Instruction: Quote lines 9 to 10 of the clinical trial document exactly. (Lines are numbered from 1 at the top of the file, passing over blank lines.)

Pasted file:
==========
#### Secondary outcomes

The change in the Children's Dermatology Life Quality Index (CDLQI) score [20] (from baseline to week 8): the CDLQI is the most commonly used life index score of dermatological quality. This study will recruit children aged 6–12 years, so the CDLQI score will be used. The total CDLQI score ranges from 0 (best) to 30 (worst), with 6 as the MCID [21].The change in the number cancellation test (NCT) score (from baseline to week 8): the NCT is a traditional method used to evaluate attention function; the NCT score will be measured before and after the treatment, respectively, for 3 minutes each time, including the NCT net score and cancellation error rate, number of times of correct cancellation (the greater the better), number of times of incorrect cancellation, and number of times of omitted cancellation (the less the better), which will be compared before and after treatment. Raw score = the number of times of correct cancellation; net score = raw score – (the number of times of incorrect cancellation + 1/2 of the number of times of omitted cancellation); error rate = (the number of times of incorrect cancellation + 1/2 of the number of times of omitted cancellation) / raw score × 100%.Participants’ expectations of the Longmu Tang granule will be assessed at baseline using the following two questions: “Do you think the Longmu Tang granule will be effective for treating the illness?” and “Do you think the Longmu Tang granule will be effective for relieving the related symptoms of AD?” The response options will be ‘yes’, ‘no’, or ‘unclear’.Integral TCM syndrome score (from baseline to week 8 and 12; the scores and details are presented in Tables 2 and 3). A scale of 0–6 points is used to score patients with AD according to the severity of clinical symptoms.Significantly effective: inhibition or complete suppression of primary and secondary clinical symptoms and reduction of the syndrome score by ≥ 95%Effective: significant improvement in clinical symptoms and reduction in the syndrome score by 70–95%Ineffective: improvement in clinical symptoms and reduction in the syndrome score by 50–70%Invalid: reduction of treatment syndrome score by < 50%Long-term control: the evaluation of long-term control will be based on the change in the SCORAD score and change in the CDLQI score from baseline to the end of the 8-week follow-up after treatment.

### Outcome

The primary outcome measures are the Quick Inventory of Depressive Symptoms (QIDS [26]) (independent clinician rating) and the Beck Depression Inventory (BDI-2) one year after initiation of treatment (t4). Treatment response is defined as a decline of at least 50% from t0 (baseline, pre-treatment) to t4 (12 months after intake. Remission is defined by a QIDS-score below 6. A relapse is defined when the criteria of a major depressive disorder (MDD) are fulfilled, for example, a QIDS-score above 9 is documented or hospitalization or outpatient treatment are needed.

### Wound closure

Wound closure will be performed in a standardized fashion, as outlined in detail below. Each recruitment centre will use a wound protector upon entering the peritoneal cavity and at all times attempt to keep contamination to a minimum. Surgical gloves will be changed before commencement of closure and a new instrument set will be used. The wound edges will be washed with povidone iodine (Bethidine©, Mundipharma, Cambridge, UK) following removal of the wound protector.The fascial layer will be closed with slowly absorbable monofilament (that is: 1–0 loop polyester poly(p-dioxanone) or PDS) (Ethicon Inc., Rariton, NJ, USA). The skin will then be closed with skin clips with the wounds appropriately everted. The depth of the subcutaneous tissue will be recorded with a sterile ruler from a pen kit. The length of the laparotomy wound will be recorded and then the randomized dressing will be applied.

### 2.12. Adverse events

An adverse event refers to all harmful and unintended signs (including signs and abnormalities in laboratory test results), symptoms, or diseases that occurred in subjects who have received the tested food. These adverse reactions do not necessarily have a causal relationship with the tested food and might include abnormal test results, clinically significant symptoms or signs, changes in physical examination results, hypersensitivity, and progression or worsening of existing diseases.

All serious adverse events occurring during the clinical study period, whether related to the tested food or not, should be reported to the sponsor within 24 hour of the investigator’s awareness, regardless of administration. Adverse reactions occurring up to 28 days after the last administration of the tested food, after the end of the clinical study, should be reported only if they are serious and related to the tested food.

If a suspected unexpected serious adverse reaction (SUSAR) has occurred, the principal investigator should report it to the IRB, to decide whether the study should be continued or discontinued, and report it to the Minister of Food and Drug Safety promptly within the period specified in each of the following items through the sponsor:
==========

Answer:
All serious adverse events occurring during the clinical study period, whether related to the tested food or not, should be reported to the sponsor within 24 hour of the investigator’s awareness, regardless of administration. Adverse reactions occurring up to 28 days after the last administration of the tested food, after the end of the clinical study, should be reported only if they are serious and related to the tested food.

If a suspected unexpected serious adverse reaction (SUSAR) has occurred, the principal investigator should report it to the IRB, to decide whether the study should be continued or discontinued, and report it to the Minister of Food and Drug Safety promptly within the period specified in each of the following items through the sponsor: